Photographer Banned From Coffee Shop...

Discussion in 'Photographic Discussions' started by tjones8611, Mar 16, 2010.

  1. tjones8611

    tjones8611 TPF Noob!

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  2. usayit

    usayit No longer a newbie, moving up!

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    "This one should be fun. On one side you have a guy who is perfectly within his rights to hang out and photograph people in a public place."

    Ok.. lost interest in the article after that line. Public place does not mean public property. I am a photographer who is sick of seeing unnecessary limits placed on people taking pictures. On the other hand, it is perfectly reasonable for a merchant to make their number one concern the customers. For the cafe owner, it is essential to the business that the patrons are comfortable.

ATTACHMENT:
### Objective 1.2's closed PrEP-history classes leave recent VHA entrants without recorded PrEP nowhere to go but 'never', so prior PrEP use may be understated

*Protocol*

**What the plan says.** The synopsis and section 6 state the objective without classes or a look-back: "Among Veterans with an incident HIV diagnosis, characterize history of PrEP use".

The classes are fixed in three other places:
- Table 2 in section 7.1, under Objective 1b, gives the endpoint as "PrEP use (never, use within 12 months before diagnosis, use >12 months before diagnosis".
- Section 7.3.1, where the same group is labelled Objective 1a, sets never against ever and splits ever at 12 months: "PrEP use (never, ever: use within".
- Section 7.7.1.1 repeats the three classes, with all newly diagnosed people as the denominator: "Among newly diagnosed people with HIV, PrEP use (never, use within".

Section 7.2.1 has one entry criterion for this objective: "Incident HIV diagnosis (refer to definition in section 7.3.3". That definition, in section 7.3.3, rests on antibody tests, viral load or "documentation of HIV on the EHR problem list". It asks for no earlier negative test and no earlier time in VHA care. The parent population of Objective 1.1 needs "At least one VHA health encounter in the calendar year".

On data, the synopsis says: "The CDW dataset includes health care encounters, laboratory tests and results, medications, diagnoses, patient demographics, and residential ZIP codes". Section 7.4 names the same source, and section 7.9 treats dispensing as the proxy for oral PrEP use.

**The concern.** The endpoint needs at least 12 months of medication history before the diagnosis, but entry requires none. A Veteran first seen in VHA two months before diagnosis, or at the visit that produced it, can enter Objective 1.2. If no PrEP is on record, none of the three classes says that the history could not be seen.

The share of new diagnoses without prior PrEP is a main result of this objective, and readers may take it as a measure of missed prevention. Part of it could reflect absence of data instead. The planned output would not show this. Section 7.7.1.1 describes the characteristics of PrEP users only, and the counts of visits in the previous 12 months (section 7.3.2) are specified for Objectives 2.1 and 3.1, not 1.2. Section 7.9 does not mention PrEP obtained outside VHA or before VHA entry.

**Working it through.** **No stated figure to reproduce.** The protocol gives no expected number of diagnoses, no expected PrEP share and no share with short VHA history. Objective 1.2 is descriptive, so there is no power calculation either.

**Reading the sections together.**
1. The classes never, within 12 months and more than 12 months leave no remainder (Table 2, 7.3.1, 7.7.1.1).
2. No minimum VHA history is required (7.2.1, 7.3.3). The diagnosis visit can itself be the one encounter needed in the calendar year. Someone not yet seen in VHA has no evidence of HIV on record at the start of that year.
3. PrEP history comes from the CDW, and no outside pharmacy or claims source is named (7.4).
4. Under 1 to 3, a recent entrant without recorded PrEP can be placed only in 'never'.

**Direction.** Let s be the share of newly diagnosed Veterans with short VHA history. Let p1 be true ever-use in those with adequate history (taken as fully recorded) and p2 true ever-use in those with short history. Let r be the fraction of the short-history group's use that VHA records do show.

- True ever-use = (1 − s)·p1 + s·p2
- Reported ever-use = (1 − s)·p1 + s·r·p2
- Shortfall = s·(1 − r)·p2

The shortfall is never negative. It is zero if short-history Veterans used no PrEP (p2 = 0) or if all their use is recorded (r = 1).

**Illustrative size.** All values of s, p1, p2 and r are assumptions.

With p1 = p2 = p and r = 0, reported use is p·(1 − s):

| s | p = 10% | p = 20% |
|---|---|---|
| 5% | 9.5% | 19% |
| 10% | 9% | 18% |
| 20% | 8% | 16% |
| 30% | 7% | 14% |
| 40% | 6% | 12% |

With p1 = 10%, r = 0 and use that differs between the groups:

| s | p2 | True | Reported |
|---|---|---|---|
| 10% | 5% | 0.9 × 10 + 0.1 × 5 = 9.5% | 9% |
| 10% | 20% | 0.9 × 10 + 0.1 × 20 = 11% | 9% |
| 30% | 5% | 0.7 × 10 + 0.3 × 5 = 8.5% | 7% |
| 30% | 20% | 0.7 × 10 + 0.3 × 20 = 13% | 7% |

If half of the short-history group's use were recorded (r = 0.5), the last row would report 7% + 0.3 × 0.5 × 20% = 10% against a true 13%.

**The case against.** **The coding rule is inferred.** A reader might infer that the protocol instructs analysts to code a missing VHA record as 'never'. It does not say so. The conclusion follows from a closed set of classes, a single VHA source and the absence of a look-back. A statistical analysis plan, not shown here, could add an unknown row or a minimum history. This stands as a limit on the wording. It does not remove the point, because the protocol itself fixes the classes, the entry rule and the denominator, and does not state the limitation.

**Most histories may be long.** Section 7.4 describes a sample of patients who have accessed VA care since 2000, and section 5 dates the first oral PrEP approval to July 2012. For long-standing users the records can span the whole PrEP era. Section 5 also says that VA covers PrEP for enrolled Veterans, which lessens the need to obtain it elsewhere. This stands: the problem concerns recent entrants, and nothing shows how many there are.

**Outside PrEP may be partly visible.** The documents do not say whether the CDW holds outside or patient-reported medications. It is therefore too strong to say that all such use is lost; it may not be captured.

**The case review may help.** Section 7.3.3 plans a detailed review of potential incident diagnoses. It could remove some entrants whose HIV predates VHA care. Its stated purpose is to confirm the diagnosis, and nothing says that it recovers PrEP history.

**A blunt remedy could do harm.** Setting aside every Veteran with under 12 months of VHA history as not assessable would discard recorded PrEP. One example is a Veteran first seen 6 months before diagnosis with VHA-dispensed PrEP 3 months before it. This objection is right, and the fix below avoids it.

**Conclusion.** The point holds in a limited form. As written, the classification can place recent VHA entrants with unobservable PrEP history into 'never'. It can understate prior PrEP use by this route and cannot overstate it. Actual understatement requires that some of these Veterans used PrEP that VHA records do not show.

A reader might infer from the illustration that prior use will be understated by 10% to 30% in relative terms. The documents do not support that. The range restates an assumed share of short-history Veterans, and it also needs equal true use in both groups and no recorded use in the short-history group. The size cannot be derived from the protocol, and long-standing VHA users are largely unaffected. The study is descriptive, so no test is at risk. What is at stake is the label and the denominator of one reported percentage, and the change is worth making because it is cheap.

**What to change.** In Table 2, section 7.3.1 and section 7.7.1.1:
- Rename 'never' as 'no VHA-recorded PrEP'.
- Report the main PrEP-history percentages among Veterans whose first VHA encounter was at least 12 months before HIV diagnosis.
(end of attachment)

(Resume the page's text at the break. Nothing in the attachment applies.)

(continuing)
I don't know the details but the sheer fact that this photographer is "creeping" multiple individuals tells me he is pushing his/her boundaries.... and not helping the already damaged image of a photographer.
     
  3. Overread

    Overread has a hat around here somewhere Staff Member Supporting Member

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    Yep what USA said.

    I don't get why the photographer has to be a pain for that coffee shop or area, he's clearly been asked leave more than once yet continues to keep coming back. Sure he has rights, but sometimes one has to be polite as well and respect the rights of others.

    We also have very few details to go on but it sounds like he (the photographer) is now lurking outside the shop to shoot in? It sounds like rudness and an abuse of his right - keep acting that way and soon people will see that right revoked.
     
  4. Village Idiot

    Village Idiot No longer a newbie, moving up!

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    You srsly should have read farther. He was shooting from outside the coffee shop. How can some one serve a no trespass order to some one that's never entered the premises.

    Also, check out his flickr stream:
    on Flickr - Photo Sharing!